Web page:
But SAP is said to have reworked its software stack significantly to support telco processes such as online/offline charging, billing and customer relationship management. This would have been worthwhile to give the German firm a rare foothold in the telecoms market, and is typical of how Jio works with its supply chain. Even in the network itself, it has a track record of choosing second tier vendors, such as its base station provider Samsung and small cell supplier Airspan – they have a greater eagerness to modify their products (and their prices) to suit Jio, than the big three OEMs.
This approach sees Jio influencing the direction of its suppliers’ roadmaps, and gaining semi-customized products for the price of off-the-shelf – its relationships are more like those seen between Japanese or Korean operators and their closest vendors.
As well as working flexibly with established vendors, Jio also plans to make heavy use of open source platforms to extend its supply chain further and reduce its costs. It has already developed its own SON (self-optimizing network) technology, called JioSON, inhouse and says it has plans to contribute it to open source, to help break the close ties that still bind many SON systems to particular vendors’ equipment.
It acquired Radisys, a software stack provider which has been a leading light in the Open Networking Foundation’s CORD (Central Office Re-architected as a Datacenter) project, which aims to define open, interopable core and RAN architectures. This means Jio has significant open source integration expertise inhouse now and says it will use Radisys’s skills to accelerate its progress in 5G, IoT and open source architecture adoption.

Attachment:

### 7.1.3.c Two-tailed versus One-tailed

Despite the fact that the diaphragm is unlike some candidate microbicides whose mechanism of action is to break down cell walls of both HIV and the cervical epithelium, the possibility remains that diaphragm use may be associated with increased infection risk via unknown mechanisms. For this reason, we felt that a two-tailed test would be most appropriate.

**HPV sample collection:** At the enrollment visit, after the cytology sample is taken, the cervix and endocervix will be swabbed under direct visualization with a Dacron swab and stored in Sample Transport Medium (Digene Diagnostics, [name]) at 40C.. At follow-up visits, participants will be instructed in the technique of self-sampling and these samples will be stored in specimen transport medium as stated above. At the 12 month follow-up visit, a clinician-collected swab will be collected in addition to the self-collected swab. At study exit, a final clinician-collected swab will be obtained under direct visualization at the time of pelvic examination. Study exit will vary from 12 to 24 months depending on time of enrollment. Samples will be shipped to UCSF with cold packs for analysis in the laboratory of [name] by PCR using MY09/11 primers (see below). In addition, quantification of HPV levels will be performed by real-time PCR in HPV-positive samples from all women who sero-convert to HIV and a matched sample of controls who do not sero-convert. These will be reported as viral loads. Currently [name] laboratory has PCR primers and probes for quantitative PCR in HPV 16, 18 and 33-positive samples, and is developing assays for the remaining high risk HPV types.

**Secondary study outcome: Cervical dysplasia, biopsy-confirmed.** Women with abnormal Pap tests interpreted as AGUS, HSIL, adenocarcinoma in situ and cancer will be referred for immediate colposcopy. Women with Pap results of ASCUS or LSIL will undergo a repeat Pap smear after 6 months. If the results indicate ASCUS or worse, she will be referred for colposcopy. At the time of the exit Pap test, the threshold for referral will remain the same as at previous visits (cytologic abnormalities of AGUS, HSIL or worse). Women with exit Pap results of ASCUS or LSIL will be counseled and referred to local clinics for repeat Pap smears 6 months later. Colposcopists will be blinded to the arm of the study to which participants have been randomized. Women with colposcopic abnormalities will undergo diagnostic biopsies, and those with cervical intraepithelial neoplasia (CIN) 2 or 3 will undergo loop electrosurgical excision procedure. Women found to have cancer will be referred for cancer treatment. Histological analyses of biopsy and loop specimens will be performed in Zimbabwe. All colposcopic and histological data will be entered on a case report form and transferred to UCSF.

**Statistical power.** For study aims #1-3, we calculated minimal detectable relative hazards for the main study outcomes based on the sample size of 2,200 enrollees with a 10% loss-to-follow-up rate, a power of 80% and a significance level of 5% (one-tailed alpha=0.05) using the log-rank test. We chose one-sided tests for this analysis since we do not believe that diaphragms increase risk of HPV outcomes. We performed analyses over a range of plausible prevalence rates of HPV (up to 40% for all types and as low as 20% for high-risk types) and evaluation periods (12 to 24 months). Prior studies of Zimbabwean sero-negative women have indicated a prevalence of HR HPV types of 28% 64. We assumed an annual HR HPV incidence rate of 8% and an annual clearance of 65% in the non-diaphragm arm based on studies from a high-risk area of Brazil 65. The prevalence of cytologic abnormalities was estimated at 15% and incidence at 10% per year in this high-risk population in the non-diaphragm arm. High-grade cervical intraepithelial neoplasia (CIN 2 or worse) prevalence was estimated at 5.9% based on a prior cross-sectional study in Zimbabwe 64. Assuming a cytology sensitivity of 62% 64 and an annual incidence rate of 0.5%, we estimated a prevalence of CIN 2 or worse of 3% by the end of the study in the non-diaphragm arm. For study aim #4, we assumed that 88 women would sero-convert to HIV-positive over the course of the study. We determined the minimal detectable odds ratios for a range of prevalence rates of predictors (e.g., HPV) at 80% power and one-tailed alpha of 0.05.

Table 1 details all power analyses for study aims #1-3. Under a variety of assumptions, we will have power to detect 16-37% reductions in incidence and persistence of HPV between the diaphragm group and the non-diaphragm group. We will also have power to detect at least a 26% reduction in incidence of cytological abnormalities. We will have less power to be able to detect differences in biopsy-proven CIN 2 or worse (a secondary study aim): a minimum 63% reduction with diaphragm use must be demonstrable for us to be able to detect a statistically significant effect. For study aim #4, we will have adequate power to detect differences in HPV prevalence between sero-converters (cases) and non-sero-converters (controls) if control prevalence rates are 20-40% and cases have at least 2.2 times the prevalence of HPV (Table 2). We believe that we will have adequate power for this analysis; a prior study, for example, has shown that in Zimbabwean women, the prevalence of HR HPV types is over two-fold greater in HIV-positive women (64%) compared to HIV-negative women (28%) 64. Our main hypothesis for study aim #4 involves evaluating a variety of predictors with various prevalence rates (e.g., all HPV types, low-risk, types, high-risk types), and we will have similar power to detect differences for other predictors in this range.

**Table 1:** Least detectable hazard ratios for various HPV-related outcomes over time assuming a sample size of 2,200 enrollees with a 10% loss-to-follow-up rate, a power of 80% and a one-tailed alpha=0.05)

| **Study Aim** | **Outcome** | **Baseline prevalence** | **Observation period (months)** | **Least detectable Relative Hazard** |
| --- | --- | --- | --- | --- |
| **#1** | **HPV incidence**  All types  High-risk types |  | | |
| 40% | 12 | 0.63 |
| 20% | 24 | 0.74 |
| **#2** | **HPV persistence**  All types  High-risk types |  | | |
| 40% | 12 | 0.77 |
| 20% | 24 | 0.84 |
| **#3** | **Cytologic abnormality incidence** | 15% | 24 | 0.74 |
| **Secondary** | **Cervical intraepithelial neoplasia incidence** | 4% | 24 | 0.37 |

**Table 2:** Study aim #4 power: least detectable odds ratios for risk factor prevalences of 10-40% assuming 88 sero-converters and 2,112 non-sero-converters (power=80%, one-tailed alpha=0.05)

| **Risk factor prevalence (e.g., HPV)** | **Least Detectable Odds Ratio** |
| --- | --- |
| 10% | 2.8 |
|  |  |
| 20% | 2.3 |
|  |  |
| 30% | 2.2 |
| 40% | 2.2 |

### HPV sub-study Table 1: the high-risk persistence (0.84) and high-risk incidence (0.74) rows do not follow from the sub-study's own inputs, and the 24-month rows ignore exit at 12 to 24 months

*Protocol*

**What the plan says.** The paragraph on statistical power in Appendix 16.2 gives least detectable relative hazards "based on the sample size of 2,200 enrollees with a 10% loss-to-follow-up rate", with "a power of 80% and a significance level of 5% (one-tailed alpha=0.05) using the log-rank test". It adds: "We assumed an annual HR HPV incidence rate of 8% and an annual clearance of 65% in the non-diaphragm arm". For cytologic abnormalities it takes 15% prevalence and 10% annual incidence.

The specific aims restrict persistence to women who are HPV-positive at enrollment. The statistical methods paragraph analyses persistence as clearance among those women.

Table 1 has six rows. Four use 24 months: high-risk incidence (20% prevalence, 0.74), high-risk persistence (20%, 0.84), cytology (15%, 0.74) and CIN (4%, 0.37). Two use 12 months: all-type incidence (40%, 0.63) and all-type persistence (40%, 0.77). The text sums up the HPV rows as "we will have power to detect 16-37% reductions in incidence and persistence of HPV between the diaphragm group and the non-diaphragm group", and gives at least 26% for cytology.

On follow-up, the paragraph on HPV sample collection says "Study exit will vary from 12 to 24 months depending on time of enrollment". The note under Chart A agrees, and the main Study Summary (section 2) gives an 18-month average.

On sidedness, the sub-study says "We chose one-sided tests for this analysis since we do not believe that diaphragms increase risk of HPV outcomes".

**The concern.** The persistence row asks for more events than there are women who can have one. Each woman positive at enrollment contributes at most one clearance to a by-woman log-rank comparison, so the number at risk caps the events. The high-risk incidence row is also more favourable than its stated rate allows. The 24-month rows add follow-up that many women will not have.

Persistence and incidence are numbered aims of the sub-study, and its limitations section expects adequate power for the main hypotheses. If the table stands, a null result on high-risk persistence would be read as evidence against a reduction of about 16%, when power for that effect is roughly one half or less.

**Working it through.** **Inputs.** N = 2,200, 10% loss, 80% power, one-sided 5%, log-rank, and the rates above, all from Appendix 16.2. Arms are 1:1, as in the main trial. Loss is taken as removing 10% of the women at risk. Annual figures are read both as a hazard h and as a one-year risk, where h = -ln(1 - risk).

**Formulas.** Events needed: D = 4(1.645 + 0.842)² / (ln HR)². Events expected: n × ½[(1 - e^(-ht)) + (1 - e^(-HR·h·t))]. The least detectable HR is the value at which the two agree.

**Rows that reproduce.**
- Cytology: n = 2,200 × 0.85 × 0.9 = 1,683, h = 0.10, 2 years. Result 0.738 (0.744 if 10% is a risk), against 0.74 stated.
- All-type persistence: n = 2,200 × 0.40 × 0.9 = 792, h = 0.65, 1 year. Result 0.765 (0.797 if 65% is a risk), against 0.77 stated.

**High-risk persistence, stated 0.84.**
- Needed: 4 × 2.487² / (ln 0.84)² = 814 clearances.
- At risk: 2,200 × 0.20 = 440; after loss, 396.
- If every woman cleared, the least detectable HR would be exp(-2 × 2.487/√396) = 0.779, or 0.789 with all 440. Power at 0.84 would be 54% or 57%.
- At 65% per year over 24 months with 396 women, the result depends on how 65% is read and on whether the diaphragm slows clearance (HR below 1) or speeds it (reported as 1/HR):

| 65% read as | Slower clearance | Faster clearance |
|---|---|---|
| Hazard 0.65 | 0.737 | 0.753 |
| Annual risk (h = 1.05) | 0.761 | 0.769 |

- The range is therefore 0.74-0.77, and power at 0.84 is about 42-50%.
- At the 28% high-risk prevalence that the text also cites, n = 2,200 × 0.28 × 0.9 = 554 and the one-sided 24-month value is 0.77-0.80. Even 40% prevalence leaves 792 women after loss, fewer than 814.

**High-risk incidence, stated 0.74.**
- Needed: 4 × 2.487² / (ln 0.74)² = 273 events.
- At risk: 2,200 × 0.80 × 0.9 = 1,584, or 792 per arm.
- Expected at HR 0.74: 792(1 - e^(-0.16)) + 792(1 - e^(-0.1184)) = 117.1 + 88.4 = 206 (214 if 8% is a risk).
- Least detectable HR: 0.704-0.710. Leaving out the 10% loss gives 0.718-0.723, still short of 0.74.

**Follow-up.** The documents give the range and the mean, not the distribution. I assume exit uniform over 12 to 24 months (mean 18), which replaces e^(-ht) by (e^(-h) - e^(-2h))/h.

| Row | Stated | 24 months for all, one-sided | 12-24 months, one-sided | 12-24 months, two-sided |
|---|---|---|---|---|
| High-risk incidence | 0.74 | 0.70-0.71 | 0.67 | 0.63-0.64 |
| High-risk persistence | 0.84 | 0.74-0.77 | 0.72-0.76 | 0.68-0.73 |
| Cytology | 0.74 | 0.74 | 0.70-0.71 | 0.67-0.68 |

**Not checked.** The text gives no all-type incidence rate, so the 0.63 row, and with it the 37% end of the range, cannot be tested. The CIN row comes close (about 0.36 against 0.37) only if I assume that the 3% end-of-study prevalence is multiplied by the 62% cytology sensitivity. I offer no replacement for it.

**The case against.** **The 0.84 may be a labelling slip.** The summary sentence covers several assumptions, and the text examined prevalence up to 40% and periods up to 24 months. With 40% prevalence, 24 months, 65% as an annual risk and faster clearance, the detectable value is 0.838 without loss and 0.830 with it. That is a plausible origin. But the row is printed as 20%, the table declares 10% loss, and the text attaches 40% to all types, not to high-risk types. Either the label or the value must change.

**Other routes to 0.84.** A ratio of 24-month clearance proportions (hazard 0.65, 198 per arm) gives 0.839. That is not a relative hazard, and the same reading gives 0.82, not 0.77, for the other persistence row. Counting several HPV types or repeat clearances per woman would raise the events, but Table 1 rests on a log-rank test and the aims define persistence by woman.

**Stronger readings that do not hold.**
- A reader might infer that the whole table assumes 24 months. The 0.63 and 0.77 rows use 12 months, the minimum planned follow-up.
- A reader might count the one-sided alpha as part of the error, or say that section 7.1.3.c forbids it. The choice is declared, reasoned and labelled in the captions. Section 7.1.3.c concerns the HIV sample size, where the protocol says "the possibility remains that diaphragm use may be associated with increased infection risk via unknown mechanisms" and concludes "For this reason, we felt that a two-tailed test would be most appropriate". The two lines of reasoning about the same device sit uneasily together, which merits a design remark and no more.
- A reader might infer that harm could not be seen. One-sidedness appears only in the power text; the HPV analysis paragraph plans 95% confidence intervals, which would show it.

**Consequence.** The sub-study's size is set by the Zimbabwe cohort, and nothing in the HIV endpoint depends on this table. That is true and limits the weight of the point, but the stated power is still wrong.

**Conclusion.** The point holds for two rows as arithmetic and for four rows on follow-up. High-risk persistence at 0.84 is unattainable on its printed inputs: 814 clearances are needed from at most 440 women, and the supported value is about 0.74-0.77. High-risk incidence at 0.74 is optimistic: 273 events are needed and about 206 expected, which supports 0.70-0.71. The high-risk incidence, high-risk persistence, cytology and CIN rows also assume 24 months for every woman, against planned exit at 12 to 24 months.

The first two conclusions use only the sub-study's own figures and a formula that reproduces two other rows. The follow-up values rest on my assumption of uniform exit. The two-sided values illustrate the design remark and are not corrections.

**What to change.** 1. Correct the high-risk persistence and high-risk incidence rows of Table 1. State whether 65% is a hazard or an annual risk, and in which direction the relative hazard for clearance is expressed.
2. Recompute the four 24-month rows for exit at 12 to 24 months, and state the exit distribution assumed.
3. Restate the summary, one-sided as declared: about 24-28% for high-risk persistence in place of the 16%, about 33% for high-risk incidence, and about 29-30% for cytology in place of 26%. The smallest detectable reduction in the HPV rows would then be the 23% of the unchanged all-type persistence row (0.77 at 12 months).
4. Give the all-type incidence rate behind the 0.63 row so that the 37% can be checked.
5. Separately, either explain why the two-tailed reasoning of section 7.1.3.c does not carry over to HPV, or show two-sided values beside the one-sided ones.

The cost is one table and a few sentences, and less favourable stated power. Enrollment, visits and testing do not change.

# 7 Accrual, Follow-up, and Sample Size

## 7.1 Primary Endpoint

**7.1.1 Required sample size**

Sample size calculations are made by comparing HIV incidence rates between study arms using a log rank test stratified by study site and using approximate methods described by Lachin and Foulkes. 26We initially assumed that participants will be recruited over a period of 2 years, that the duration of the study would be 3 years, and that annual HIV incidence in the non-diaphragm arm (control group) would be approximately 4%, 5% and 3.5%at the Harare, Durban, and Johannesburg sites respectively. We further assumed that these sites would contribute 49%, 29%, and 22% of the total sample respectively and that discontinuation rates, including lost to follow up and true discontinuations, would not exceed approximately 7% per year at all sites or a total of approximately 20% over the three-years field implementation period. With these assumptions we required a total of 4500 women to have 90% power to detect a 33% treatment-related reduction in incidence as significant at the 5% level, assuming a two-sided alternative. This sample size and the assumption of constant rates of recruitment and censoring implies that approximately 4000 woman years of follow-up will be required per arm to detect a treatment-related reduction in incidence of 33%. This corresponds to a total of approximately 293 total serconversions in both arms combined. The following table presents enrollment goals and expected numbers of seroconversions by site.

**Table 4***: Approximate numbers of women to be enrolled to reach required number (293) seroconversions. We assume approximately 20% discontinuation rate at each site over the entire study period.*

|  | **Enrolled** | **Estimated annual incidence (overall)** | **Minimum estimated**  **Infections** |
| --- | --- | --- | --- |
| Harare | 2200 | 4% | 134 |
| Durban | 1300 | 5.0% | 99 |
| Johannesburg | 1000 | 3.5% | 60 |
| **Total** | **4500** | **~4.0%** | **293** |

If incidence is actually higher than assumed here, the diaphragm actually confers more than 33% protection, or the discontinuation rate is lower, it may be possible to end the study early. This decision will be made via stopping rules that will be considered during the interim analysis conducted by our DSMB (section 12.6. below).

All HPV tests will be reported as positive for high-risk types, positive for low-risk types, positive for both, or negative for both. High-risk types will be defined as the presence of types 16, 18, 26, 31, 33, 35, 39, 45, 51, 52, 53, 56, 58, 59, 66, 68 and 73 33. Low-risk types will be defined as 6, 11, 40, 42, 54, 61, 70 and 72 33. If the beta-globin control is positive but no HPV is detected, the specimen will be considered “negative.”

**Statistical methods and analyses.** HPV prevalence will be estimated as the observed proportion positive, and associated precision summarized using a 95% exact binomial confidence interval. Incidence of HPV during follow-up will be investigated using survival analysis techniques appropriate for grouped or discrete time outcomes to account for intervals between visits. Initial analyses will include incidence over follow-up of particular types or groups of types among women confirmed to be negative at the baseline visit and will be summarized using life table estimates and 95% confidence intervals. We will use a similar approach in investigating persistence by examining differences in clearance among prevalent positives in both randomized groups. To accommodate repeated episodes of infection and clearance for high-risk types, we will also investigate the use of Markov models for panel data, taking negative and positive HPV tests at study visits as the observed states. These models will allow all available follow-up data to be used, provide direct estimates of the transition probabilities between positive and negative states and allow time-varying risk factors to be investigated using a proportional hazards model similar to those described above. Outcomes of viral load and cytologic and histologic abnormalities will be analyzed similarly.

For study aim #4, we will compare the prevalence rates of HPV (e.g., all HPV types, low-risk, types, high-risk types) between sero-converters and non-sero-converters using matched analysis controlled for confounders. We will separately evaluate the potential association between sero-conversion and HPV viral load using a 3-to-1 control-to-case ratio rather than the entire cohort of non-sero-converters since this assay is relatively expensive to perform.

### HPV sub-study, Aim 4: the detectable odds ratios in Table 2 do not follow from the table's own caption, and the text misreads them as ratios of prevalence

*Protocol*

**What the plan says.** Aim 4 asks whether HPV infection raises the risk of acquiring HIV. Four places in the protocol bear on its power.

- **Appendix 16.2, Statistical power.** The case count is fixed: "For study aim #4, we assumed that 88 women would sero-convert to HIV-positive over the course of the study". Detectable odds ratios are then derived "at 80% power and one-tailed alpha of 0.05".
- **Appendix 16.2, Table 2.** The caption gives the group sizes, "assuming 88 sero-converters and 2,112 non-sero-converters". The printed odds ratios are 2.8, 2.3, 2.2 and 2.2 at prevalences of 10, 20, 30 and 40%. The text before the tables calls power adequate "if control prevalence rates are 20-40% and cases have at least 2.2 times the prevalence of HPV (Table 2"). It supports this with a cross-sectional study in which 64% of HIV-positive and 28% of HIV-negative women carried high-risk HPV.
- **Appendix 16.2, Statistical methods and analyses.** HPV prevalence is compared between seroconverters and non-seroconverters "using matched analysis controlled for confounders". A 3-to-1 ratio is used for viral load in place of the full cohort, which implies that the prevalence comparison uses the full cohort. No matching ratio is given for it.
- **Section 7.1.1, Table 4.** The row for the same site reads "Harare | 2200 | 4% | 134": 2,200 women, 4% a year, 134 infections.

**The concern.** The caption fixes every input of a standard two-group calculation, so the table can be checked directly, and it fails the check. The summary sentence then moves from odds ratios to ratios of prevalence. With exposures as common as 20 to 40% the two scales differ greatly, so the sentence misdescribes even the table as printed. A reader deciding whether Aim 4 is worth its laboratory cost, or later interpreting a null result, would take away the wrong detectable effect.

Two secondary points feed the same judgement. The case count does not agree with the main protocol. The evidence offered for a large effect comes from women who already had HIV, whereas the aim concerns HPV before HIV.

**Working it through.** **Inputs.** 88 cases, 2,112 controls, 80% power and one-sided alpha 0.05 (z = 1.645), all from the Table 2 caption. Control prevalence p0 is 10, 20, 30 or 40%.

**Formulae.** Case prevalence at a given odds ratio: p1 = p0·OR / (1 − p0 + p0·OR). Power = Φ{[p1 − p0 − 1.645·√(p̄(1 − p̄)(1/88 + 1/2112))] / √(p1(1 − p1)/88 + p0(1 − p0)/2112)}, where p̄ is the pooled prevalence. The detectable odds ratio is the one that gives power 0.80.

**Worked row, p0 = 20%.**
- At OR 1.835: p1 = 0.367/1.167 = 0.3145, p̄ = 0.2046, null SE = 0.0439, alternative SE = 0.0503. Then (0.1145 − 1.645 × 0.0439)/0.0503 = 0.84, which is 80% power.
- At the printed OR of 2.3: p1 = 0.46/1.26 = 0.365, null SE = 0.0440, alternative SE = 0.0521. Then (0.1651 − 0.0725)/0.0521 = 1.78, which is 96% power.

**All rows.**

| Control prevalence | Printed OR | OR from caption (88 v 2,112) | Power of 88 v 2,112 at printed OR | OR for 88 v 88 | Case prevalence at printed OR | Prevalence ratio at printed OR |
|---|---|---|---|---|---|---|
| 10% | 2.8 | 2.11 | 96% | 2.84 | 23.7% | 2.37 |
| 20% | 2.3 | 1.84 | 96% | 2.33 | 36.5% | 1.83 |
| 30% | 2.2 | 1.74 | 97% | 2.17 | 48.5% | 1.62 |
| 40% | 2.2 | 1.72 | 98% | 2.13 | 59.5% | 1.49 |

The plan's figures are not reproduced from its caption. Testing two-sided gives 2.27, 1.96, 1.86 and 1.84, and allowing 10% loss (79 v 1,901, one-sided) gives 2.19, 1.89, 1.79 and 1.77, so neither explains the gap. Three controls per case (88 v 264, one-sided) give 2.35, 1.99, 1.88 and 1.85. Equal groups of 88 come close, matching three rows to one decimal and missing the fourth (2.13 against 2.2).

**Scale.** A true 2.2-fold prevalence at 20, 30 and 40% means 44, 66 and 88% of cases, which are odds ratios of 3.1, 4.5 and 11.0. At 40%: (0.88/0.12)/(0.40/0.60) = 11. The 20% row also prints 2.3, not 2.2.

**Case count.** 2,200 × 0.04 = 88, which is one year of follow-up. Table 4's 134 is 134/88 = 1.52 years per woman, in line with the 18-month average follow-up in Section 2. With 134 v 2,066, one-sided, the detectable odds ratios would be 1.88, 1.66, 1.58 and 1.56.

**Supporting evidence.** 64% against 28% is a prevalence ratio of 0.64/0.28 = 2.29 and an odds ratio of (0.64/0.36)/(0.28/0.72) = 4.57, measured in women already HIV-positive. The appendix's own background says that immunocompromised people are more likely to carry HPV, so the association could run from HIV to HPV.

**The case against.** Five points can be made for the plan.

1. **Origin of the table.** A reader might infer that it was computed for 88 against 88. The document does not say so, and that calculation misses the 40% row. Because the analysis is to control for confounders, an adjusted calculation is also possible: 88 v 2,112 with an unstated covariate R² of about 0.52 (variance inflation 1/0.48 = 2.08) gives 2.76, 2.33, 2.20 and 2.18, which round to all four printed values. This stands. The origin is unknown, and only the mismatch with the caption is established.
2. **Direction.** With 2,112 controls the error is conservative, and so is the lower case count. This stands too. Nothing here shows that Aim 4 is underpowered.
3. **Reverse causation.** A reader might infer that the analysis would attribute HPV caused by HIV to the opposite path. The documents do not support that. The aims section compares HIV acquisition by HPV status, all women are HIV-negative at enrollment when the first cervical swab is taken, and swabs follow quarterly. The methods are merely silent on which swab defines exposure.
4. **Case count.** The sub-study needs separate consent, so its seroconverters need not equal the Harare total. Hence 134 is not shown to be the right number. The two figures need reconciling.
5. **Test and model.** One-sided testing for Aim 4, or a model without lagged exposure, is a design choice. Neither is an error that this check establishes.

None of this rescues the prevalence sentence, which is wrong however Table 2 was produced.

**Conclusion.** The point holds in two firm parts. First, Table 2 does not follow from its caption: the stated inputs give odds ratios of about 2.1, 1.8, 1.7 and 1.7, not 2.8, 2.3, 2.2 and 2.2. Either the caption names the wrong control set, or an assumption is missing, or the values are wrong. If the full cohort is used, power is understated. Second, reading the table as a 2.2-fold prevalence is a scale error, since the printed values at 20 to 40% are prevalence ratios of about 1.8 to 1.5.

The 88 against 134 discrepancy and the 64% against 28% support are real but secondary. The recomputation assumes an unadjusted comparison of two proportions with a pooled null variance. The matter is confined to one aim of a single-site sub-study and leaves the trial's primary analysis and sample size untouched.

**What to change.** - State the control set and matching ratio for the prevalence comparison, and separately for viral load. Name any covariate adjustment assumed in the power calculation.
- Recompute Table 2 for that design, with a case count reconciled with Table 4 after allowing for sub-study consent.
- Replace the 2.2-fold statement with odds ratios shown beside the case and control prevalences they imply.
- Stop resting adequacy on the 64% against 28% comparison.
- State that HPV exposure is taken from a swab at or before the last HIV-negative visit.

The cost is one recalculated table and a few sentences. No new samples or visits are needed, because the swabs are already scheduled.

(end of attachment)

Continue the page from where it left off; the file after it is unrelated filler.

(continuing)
Jio says it will also introduce more open source elements to its OSS/BSS, alongside its conventional systems. Last year, it joined another telco-driven open source project, the Linux Foundation’s ONAP (Open Network Automation Protocol).
Its latest move is to set up an IoT taskforce, initially focusing on applications which complement its existing digital services in the smart home and connected car – in particular, it is developing home security services using NB-IoT, which Jio has started to deploy in LTE guard bands; and vehicle tracking using wideband LTE.
For these IoT applications, which may eventually involve very large numbers of devices, Jio is planning to build its own OSS/BSS, separate from that running the main mobile services, according to LightReading. This OSS/BSS would be based on open source components to allow it to scale more quickly and easily than established solutions, and to support large volumes of devices cost-effectively. The operator is currently trialling open source options for orchestration, service quality management, inventory and number management systems. If the homegrown, open OSS/BSS is successful for IoT applications, it could be extended to support other new Jio efforts such as home broadband and enterprise services, and in time the mobile network.
This is how operators are looking to redefine their costs and their relationships with suppliers, but it is not only about price competition – open source platforms harnessing modern, web-style processes and containerization will also make an operator better able to scale up, or adapt to new services, more quickly than rivals. Jio learned that lesson when it launched its mobile services in 2016 and struggled to scale up its software systems sufficiently quickly to support the huge numbers of subscriber sign-ups.
With its eyes on equally rapid take-up of future IoT, smart home and enterprise services, it will be leveraging a very different type of platform, one which its main competitors may find hard to emulate.